Thursday 1 October 2015

The Managers of the White Collar

I detest most poetry. That doesn't prevent me from occasionally giving it a shot myself, though. 

The below is a piece that came out of my term at a workplace which was known for it's idiosyncratic approach to following the spirit of the law. I was Harvey Dent at the time, and spent much time regretting that there was no space in the organisation for taking a principled stand.

So, inspired by the song 'Rains of Castamere', I wrote my own piece of doggerel, intended to be sung to the same tune.

For those half-dozen people left in the world who are not familiar with GRR Martin's epic saga, A Song of Ice and Fire,  a (very) brief background is given below:

Lord Tywin Lannister

Set in a scarily realistic medieval fantasy world, ASOIAF covers the machinations of politics in the Capital of Westeros, King's Landing, which is too steeped in itself to recognise the threats from the North in the form of Ice-Zombies, and from the East in the form of a vengeful Queen of Dragons. One of the primary powers in King's Landing is Tywin Lannister, patriarch of the richest family in the country, who earned his spurs as a battle-commander and politician when one of his own vassals, (the eponymous Lord Reyne of Castamere) rebelled against him. The ruthlessness with which Tywin not only quells Lord Reyne, but annihilates the family, leads to the sonnet, The Rains (Read: Reynes) of Castamere, which, in the space of 14 lines, tells us all we need to know about the rebellion and what Tywin did to the now-dead Lord of Castamere.

It goes like this:

(By George RR Martin)

And who are you, the proud lord said, 
that I must bow so low? 
Only a cat of a different coat, 
that's all the truth I know. 
In a coat of gold or a coat of red, 
a lion still has claws, 
And mine are long and sharp, my lord, 
as long and sharp as yours. 
And so he spoke, and so he spoke, 
that lord of Castamere, 
But now the rains weep o'er his hall, 
with no one there to hear. 
Yes now the rains weep o'er his hall, 
and not a soul to hear

Link to the traditional rendition of the song, by the inimitable Malukah:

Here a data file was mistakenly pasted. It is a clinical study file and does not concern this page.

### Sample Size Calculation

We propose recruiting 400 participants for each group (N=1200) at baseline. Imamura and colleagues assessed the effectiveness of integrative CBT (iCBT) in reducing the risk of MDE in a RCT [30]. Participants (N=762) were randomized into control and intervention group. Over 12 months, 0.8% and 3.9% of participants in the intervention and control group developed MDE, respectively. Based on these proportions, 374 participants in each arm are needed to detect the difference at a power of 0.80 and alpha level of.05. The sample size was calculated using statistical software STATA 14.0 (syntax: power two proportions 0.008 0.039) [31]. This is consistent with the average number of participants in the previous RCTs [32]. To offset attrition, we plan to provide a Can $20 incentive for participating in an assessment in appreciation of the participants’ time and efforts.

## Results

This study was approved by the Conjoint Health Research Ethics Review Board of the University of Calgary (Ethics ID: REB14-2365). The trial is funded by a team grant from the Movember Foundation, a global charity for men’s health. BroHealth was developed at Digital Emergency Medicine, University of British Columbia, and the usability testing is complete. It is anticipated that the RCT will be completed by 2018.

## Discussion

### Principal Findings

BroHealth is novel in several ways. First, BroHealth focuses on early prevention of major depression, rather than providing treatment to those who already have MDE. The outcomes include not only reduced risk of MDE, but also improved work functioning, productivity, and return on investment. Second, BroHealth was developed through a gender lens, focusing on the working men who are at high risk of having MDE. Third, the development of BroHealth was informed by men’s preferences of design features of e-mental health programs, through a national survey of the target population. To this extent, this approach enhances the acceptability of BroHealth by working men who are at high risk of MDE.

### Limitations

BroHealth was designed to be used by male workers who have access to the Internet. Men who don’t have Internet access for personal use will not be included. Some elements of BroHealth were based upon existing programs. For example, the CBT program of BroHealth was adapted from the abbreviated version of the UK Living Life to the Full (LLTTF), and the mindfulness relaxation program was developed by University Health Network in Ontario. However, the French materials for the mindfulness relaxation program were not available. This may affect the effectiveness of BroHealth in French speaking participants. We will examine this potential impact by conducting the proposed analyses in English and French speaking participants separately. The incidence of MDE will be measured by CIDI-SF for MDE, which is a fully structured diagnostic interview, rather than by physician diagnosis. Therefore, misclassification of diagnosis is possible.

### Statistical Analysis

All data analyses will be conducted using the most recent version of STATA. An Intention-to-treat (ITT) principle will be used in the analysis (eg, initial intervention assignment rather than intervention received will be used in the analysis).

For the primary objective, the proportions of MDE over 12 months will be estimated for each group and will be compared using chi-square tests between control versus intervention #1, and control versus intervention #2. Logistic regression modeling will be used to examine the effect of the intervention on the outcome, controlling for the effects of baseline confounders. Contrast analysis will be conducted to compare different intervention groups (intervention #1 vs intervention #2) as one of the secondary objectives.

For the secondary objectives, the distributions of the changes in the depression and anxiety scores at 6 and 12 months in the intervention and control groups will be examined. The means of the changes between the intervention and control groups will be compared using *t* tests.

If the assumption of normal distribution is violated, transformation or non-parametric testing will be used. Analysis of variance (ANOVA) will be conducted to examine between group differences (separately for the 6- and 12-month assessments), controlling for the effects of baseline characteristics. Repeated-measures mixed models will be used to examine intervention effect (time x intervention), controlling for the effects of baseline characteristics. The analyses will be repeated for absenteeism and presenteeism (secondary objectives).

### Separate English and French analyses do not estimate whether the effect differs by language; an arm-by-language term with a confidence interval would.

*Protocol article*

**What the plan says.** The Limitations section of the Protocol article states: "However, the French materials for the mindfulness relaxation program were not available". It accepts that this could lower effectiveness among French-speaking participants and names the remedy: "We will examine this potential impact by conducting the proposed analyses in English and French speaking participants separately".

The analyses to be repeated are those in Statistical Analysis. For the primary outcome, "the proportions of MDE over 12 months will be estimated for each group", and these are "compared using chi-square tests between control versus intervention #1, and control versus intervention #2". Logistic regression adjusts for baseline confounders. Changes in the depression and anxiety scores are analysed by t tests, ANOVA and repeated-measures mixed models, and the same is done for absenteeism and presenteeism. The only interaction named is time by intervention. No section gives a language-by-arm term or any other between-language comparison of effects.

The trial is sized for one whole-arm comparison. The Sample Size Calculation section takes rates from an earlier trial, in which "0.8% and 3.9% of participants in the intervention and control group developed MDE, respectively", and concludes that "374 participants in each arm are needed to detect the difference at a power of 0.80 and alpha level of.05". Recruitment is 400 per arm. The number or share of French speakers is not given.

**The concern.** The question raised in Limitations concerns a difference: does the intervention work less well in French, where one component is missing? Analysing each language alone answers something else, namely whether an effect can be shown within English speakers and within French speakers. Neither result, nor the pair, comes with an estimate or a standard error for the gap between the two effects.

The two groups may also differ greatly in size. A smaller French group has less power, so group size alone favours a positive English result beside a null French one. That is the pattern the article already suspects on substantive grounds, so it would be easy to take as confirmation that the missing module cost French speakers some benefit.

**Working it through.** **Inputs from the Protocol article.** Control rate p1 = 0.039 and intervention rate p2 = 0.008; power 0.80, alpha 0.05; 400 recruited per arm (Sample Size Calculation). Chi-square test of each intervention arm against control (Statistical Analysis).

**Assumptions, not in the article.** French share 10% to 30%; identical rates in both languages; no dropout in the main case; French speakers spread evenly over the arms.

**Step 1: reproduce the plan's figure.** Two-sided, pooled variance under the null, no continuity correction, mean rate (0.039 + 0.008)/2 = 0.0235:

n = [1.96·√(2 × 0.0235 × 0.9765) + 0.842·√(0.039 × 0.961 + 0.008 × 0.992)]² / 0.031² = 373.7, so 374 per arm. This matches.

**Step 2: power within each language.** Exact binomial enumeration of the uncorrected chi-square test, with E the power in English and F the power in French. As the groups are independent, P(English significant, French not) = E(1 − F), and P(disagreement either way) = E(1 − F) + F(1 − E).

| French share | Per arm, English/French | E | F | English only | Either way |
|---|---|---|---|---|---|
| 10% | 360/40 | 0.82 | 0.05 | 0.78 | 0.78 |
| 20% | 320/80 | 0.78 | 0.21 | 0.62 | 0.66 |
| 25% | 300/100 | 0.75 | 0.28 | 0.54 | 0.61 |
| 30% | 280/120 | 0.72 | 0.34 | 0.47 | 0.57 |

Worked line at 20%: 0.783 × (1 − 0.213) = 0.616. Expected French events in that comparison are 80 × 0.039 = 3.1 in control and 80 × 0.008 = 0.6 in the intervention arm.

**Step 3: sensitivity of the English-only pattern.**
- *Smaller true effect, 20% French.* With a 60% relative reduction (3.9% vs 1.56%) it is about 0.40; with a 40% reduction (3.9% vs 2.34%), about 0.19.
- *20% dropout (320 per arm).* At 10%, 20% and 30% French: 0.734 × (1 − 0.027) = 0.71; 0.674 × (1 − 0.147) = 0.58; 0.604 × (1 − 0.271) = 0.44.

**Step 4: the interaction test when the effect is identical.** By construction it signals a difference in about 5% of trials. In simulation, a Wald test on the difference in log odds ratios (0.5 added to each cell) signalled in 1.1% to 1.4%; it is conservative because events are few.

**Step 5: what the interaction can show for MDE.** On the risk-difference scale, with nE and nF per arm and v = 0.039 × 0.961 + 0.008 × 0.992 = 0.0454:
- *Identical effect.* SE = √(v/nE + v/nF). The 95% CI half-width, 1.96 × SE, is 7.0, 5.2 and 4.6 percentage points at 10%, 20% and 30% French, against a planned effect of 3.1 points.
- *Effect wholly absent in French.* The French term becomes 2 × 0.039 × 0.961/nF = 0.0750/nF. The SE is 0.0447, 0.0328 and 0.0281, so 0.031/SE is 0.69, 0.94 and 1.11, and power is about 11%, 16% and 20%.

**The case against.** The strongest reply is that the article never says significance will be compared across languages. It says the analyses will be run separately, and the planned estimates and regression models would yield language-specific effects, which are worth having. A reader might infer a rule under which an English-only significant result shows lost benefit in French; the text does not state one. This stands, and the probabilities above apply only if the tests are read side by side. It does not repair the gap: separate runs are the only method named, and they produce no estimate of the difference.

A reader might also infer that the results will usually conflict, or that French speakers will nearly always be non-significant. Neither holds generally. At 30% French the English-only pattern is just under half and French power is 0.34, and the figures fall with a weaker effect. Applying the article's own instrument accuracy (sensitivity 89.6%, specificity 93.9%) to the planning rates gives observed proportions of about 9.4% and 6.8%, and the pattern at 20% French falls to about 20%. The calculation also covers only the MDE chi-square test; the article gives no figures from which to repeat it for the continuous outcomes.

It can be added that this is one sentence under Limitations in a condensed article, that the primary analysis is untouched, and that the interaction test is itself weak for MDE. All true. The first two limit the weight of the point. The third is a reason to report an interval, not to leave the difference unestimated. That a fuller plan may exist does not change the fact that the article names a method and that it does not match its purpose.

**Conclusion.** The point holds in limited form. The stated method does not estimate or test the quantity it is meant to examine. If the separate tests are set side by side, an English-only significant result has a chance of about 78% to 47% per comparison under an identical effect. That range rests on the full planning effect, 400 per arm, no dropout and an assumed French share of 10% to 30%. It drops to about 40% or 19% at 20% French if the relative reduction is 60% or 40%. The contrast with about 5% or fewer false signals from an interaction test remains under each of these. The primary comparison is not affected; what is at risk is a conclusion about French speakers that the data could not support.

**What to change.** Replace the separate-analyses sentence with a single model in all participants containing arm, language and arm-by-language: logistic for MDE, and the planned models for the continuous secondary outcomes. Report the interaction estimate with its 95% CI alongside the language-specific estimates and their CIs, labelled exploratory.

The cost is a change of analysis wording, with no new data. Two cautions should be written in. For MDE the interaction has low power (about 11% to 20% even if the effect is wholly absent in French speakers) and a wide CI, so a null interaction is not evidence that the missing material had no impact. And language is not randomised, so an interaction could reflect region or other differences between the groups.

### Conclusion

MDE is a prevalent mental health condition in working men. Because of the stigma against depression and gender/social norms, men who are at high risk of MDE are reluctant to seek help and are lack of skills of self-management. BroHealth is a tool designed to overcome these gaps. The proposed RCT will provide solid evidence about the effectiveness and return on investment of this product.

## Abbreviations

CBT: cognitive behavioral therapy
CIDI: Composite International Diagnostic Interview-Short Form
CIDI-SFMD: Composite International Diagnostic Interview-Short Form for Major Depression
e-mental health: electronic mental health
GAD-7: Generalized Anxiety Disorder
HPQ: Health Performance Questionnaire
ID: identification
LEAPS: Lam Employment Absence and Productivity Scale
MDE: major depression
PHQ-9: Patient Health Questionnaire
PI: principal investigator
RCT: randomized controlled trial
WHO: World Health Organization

I'd be reluctant to compare my former workplace to Westeros, if only for the lack of any proxy for the men of honour like Ned Stark or Jon Arryn (and also the utter lack of pulchritude), but Tywins we had a-plenty. And it would not be unheard-of for a young Manager to mistakenly think that he actually wields some power, that he has a voice, that he can speak out against his superiors for what he thinks is right. The fact is, just like the peasants of Westeros, for the vast majority of the white-collar working population, life is pretty much a nasty grind, though with marginally less danger of summary decapitation. And even if you are, in your own mind, a "Lord", with claws you think are long and sharp, it doesn't take much for you to become history, less than a footnote in the history of bad decisions that characterize corporate life. 

So here goes - to be sung to the same tune:

(by the poet known as P G Wadiwala)

And who are you, the proud Manager said,
that I must bow so low?
Only a slave of a different chain,
that's all the truth I know
In a chain of gold, or a chain of lead,
A slave is only delegated power,
And mine is vested in me, my lord,
As effectively as yours
And so he spoke, and so he spoke,
the Manager with the White Collar
But now the papers are strewn o'er his pedestal,
with no one there to clear.
Yes, now the papers are strewn o'er his pedestal,
with no one there to clear

Anyone wishing to render the song in words is welcome to do so :)

Picture credits -

1 comment:

  1. Hahaha! Now I sang songs like that AFTER I vacated my pedestal myself :)